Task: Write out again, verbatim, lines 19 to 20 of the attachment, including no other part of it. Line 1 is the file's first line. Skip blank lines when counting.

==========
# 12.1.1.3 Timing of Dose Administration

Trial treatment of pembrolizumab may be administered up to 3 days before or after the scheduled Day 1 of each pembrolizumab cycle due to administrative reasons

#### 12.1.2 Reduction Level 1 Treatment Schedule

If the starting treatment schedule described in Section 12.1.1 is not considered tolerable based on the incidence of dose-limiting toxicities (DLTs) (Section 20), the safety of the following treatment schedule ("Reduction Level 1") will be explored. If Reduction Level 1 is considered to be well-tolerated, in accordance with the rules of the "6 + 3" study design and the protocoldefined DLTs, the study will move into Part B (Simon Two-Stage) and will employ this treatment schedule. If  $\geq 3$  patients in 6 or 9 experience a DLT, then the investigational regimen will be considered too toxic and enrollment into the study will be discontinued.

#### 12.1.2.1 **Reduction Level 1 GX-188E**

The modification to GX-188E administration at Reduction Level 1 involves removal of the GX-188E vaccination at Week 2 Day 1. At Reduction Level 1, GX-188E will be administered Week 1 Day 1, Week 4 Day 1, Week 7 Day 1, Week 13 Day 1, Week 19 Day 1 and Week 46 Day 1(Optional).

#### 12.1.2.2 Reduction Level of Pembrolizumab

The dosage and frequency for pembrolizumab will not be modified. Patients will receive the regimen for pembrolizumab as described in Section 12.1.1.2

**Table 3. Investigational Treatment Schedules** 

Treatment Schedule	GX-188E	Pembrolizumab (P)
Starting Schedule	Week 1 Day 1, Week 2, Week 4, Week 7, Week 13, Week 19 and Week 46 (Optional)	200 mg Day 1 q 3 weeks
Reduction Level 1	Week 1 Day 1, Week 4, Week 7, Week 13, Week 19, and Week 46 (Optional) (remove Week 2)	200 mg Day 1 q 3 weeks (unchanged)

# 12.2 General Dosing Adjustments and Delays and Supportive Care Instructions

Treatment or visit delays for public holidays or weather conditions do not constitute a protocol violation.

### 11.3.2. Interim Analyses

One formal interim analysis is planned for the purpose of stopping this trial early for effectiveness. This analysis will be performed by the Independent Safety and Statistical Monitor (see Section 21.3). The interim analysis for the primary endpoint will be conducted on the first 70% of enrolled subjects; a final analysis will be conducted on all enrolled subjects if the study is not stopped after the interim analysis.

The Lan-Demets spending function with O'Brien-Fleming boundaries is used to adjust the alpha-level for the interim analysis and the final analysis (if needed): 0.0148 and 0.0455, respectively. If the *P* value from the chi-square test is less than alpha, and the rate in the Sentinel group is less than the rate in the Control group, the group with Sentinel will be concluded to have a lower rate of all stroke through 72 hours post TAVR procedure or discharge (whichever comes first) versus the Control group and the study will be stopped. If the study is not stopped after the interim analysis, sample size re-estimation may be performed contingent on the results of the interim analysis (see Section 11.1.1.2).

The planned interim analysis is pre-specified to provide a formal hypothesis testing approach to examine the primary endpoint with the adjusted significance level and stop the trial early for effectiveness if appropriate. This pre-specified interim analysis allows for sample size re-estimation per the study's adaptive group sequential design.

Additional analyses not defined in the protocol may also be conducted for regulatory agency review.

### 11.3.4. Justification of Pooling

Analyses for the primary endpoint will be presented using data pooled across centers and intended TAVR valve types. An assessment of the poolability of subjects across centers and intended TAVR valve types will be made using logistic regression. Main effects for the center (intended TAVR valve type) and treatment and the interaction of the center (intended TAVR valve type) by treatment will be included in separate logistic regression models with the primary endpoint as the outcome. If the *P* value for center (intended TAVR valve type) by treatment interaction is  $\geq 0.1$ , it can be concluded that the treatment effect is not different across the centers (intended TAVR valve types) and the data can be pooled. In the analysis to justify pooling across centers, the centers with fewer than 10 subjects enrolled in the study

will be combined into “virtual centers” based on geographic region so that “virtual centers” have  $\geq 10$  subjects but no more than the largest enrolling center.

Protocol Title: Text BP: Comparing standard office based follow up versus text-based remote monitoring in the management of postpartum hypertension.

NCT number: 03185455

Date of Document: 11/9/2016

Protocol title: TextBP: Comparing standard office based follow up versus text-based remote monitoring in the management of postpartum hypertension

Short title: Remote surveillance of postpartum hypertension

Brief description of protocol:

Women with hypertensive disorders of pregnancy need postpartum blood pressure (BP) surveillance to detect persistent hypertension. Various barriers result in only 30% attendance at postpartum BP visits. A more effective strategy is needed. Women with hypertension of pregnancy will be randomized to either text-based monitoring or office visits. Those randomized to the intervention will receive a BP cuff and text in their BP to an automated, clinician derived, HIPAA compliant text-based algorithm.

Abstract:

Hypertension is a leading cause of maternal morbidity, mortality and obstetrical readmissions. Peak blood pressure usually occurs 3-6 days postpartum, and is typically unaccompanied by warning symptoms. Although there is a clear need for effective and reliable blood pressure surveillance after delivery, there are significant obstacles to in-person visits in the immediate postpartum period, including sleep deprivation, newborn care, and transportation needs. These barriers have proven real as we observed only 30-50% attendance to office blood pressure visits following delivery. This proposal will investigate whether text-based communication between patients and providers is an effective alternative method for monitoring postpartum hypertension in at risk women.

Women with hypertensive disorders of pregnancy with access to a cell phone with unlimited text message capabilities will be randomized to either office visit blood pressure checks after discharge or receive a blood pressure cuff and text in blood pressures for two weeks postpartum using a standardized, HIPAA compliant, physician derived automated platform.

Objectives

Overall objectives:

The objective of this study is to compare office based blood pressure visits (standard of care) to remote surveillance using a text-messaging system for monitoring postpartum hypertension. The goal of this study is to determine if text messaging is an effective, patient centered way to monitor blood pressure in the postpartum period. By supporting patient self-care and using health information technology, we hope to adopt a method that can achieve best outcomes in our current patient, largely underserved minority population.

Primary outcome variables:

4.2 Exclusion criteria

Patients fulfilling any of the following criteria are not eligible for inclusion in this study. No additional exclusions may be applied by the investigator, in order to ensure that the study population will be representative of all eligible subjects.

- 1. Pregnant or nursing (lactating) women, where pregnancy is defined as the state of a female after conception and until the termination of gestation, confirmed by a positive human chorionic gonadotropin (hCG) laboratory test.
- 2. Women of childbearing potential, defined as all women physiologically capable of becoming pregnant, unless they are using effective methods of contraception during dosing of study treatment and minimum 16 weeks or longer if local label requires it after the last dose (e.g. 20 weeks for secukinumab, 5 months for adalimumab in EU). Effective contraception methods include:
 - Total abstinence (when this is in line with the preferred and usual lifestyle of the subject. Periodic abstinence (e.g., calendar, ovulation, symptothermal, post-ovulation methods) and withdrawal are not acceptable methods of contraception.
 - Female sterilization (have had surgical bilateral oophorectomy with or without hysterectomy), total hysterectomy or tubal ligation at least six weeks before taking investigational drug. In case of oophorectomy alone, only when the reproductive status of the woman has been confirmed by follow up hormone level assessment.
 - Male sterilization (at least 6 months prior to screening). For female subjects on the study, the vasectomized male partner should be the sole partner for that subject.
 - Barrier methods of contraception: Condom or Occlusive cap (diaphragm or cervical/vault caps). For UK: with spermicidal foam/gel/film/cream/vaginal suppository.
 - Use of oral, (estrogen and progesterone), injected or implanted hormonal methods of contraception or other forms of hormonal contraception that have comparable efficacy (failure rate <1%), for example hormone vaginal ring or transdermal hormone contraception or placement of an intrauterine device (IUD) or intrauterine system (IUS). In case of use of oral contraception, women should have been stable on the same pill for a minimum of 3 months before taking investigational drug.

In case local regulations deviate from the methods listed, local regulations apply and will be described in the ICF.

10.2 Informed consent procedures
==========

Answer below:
Additional analyses not defined in the protocol may also be conducted for regulatory agency review.

### 11.3.4. Justification of Pooling